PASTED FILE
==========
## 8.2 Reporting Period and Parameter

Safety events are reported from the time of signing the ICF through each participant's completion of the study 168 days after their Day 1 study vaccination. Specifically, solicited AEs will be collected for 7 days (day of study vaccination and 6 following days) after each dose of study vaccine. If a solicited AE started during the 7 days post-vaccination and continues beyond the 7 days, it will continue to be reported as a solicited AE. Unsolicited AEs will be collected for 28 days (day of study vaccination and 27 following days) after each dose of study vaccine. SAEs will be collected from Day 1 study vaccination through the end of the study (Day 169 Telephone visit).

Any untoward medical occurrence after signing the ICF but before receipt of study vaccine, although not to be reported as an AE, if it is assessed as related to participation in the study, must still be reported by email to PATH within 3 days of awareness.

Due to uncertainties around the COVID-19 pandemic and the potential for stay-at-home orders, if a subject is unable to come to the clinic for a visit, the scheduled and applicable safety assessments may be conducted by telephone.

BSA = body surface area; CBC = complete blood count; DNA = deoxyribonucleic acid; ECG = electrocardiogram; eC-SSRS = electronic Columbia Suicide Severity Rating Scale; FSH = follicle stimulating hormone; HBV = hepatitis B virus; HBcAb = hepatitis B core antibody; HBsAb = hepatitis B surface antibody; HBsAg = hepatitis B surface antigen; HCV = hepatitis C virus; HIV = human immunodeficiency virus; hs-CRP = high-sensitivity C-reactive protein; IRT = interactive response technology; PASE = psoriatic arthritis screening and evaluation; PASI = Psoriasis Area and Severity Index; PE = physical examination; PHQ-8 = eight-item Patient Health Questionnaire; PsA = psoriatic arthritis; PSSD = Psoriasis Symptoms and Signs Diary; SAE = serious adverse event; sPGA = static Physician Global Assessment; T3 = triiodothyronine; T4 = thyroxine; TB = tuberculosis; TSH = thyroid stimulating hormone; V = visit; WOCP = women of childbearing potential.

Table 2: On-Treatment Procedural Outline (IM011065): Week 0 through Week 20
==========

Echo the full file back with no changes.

## 8.2 Reporting Period and Parameter

Safety events are reported from the time of signing the ICF through each participant's completion of the study 168 days after their Day 1 study vaccination. Specifically, solicited AEs will be collected for 7 days (day of study vaccination and 6 following days) after each dose of study vaccine. If a solicited AE started during the 7 days post-vaccination and continues beyond the 7 days, it will continue to be reported as a solicited AE. Unsolicited AEs will be collected for 28 days (day of study vaccination and 27 following days) after each dose of study vaccine. SAEs will be collected from Day 1 study vaccination through the end of the study (Day 169 Telephone visit).

Any untoward medical occurrence after signing the ICF but before receipt of study vaccine, although not to be reported as an AE, if it is assessed as related to participation in the study, must still be reported by email to PATH within 3 days of awareness.

Due to uncertainties around the COVID-19 pandemic and the potential for stay-at-home orders, if a subject is unable to come to the clinic for a visit, the scheduled and applicable safety assessments may be conducted by telephone.

BSA = body surface area; CBC = complete blood count; DNA = deoxyribonucleic acid; ECG = electrocardiogram; eC-SSRS = electronic Columbia Suicide Severity Rating Scale; FSH = follicle stimulating hormone; HBV = hepatitis B virus; HBcAb = hepatitis B core antibody; HBsAb = hepatitis B surface antibody; HBsAg = hepatitis B surface antigen; HCV = hepatitis C virus; HIV = human immunodeficiency virus; hs-CRP = high-sensitivity C-reactive protein; IRT = interactive response technology; PASE = psoriatic arthritis screening and evaluation; PASI = Psoriasis Area and Severity Index; PE = physical examination; PHQ-8 = eight-item Patient Health Questionnaire; PsA = psoriatic arthritis; PSSD = Psoriasis Symptoms and Signs Diary; SAE = serious adverse event; sPGA = static Physician Global Assessment; T3 = triiodothyronine; T4 = thyroxine; TB = tuberculosis; TSH = thyroid stimulating hormone; V = visit; WOCP = women of childbearing potential.

Table 2: On-Treatment Procedural Outline (IM011065): Week 0 through Week 20